Luke 2:10-12 “Do not be afraid. I bring you good news that will cause great joy for all the people. Today in the town of David a Saviour has been born to you; he is the Messiah, the Lord. This will be a sign to you: You will find a baby wrapped in cloths and lying in a manger.”
When you meet a couple with a new baby you don’t comment on the pram, or the beautiful new cot, you gush over the baby. Yet, when it comes to the Christmas manger, you see it on cards, in nativity scenes, you hear of it in songs. This is possibly the most famous animal feeding trough in history. But to concentrate on the manger and forget why it was mentioned is to miss the point.
The Gospel of Luke mentions the manger three times as it was a sign to the shepherds of which baby to seek. These instructions were significant because of what the manger held – this child, “a saviour, born to you, messiah, Lord.” The manger is also a sign of the kind of saviour the world ought to expect. After all, a prospective King is not normally born placed in a feeding trough, surrounded by strangers who are shepherds.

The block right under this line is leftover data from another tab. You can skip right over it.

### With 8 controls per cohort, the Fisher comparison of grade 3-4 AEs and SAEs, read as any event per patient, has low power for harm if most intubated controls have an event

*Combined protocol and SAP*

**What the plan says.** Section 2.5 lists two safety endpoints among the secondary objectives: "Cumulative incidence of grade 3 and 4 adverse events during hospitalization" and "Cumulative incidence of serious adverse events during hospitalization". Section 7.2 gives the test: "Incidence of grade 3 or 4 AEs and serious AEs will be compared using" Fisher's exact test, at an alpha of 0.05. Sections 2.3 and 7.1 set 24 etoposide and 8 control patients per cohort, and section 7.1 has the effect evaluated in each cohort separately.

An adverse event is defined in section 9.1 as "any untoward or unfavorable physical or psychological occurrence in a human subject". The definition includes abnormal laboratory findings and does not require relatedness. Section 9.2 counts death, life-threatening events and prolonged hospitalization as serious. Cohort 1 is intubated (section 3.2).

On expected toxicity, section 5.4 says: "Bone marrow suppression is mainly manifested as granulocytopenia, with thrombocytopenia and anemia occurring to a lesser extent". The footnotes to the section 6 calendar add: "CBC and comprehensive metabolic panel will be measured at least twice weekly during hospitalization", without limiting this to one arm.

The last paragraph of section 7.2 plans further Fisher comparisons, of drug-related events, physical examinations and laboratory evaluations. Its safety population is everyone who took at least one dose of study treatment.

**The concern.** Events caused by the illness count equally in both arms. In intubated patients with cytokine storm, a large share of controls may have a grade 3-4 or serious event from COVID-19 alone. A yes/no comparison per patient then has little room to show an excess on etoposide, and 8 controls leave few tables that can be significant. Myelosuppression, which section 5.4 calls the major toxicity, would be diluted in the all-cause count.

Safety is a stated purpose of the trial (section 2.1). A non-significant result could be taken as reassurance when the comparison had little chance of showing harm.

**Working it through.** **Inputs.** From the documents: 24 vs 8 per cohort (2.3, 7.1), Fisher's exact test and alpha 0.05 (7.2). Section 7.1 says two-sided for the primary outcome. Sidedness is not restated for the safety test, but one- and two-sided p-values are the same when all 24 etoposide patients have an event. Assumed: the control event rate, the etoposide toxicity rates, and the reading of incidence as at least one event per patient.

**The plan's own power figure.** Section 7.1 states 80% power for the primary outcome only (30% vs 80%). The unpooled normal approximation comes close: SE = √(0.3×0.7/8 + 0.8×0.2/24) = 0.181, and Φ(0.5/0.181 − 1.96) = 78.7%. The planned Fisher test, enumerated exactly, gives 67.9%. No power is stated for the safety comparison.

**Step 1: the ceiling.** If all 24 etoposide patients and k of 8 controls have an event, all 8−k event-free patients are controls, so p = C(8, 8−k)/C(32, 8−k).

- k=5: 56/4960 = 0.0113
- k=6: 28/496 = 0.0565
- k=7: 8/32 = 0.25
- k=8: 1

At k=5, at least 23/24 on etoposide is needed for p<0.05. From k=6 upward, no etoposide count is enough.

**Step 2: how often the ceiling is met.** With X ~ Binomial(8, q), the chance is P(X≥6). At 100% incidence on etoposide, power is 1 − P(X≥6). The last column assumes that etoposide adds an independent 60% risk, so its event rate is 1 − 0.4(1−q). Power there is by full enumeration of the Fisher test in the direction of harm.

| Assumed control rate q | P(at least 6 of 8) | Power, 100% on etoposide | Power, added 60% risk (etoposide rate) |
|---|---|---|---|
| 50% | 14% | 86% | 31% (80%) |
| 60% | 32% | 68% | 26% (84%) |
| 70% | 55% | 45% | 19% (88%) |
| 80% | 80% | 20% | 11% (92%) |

Already we can see the peace the Angels sing of will not come through the power and glory of earthly Kingdoms. Instead it has begun in the lowliness of a manger. Ultimately it will be secured on a brutal cross.
Every Christmas reminds us God works in ways we don’t expect. At least until you know the point of Christmas and the person of Jesus. Then you probably should be less surprised to see how the power and glory of God is found even in weakness, humility and sacrifice.